Every year, as part of the conditions for my employment to TCC, I’m required to fill out an “action plan” for the upcoming year. This exercise is intended to get me actively thinking about my teaching practice (I love how this assumes that I’m not already actively thinking about my teaching practice) and to encourage me to make plans for my improvement in the coming year.
One of the sections of this action plan is a response to student evaluations over the course of the year. Since I’ve only been teaching one class a term for a while now, and because only a handful of students actually completes the survey, I had precious little feedback to work from – just two this year. Here’s what Joe copied for me to respond to:
I’ve never had a better English instructor. If she teaches anywhere again, I would like to know.
Chili was just a little too much for me to handle. I’m not saying she is a bad person but she brings too much of her opinions and beliefs to the table to the point that I find myself asking “Is this a class about literature or about Chili’s beliefs.” The good thing about Chili is that if we do get off on a discussion about those sort of things she does listen. I just wish the course was more about the reading and I REALLY wish we read more happy stuff. Everything we’ve been reading thus far is somewhat depressing. Anyways, just my thoughts…
I tend to work from the middle – I generally disregard the “she’s the best teacher I ever had” and the “she sucks and you should never let her in another classroom ever again” responses because they represent the extremes. Extremes are generally not terribly helpful in terms of critique and analysis.
The second comment got to me, though, and I’ve been thinking about it all week.
The list for this class included, among others, things like Frankenstein, The Sixth Sense, The Things They Carried, The Last Samurai, Brokeback Mountain, and Othello. Now, I will grant that there’s not much that’s “happy” in that list, so I can’t really argue with the student’s assessment that the reading and viewing were a bit on the down side.
If I give it a little bit of thought, though, it occurs to me that there’s not a whole lot of “happy” literature out there. Really, there are only a few things that I’ve taught in my lit classes that I would consider “happy;” A Christmas Carol comes to mind, but that’s only happy for the last 5 pages. I suppose there’s a bunch of love poetry (which, not for nothing, we did read in this lit class) that could be classified as “happy,” but really, I don’t think many authors (at least, those who don’t write specifically for children) go out with the intention of writing something that’s either happy OR sad; the point of a literature – and literature class – isn’t to make someone happy or not; it’s to investigate the different ways that different authors handle the range of human experiences.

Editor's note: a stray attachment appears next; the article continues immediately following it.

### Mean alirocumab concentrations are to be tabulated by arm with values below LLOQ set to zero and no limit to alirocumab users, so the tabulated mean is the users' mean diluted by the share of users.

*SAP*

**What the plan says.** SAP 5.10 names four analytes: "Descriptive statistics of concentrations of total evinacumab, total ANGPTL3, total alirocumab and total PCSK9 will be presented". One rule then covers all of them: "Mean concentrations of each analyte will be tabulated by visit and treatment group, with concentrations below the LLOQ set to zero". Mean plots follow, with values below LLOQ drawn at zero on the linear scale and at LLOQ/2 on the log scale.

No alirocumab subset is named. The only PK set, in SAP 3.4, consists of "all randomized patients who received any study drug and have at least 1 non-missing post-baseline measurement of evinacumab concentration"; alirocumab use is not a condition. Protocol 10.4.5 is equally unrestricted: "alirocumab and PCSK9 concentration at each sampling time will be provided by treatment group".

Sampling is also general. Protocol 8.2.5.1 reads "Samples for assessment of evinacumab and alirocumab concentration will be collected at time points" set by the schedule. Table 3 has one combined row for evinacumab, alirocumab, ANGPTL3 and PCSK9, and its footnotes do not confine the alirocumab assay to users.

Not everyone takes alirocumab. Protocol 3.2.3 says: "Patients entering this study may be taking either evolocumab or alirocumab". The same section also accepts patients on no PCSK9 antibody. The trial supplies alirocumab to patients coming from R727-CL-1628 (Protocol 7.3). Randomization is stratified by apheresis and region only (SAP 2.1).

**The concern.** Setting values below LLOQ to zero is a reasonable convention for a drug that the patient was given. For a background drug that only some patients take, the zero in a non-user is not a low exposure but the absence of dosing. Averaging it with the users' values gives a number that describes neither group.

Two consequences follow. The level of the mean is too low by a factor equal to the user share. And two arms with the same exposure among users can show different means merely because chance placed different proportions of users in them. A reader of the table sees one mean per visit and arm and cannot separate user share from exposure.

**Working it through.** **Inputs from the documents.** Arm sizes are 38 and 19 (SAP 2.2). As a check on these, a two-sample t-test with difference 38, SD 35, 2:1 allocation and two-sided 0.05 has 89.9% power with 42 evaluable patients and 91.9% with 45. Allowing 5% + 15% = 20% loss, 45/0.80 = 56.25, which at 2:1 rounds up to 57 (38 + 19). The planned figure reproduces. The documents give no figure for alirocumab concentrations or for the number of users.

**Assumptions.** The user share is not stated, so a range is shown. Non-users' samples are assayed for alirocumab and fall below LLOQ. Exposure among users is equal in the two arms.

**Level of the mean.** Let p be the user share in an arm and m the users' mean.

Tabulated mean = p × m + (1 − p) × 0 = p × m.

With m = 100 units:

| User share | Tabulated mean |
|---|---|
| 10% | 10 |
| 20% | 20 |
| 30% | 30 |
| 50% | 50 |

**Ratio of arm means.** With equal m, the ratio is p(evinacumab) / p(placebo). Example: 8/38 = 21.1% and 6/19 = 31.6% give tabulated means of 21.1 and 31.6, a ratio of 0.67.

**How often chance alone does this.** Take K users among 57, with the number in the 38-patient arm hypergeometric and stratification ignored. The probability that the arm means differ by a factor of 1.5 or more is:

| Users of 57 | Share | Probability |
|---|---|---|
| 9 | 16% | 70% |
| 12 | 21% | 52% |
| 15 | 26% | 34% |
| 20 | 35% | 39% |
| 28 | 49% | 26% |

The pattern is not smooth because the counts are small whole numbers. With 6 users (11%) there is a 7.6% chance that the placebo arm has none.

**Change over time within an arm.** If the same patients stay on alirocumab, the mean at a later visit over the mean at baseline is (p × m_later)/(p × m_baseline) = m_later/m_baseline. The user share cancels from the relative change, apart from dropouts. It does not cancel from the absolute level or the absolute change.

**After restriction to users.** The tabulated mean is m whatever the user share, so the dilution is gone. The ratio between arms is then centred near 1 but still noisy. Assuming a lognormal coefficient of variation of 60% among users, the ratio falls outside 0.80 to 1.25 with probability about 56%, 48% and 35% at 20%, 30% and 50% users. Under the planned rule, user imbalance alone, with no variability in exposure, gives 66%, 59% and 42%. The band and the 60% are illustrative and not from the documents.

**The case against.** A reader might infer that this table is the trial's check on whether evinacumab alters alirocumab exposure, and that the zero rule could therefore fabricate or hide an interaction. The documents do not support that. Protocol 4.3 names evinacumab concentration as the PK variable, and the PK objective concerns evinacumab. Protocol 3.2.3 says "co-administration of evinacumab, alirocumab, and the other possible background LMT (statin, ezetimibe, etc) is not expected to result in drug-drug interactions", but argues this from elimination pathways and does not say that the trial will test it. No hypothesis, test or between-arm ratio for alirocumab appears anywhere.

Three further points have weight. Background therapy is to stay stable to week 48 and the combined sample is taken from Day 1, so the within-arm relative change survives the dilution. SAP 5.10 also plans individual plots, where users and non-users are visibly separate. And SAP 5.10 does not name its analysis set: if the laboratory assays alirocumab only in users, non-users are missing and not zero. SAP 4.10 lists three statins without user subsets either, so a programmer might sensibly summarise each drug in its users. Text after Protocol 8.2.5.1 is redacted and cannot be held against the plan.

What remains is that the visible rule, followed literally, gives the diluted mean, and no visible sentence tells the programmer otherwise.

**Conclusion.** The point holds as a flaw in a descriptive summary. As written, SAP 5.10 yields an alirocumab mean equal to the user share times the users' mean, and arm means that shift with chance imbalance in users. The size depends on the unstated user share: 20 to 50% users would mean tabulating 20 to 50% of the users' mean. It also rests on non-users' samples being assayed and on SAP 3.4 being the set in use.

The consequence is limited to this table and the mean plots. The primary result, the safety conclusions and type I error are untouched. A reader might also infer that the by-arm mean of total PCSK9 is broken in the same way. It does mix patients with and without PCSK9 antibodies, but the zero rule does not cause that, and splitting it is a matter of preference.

The comment about my pushing my views – that the student feels that I had an agenda that I used the class to forward – does bother me, however. I’m going to admit, right out of the gate, that I DO come to class with certain expectations that my students will be open-minded and critical thinkers. I am not wiling to close the door on an intriguing or challenging text because the subject matter – or the author – may be distasteful to students. Actually, I think that’s where the real gold in literature classes is mined; when students are encouraged to look past their initial prejudices and discomforts, whatever those may entail, they come to realize that there’s a lot more to the story or the author than they originally held.
I also consider, when I’m choosing what pieces to teach, whether or not the material presents challenges to what I imagine the students’ normal mode of thinking is; I WANT to push them a little bit out of their comfort zones because I want them to think in ways that are a little bit complicated for them. If I give them readings that are obvious and easy to interpret, they’ll not learn anything from the experience. Doing the same easy things over and over isn’t how we learn; we need to be pushed a little beyond our capacities with the expectation that we’ll be supported and guided as we make our way through this new experiences. That’s what I’m there for as an instructor – to offer my students guidance and to model the kind of inquisitive and rigorous thinking that I expect them to learn as a consequence of having taken my class.
Do I have an agenda? Yes; it would be disingenuous for me to claim that I don’t. I’m incapable of going into a classroom as a neutral figure. I am passionate about the work that I do and I care very much for the students I teach. I get excited about the stories we read and the films we view because I’ve been taught to plumb the depths of them – to see beyond the plot and to connect the experiences of these pieces of literature to my understanding of how the world works (or, in some cases, how I think the world should work), and I want to teach my students to be able to do that, too. As a result, I often bring readings and films into my classes that address issues of human rights and compassion, of dignity, fairness, and integrity because I want them to think about those things, and to understand, on more than just a superficial level, how those qualities operate in the world.
In short, I don’t think that my job as an English teacher is only to get my students to a particular level of competency with the language. I’m not there to only teach them vocabulary or grammar, or to just explain to them the methods of sentence structure or research paper construction. My job – what I consider my primary job – is to inspire them to think, to question, and to analyze. If I can pry open a few minds in the process, then I’m willing to risk having one or two students accuse me of having an agenda.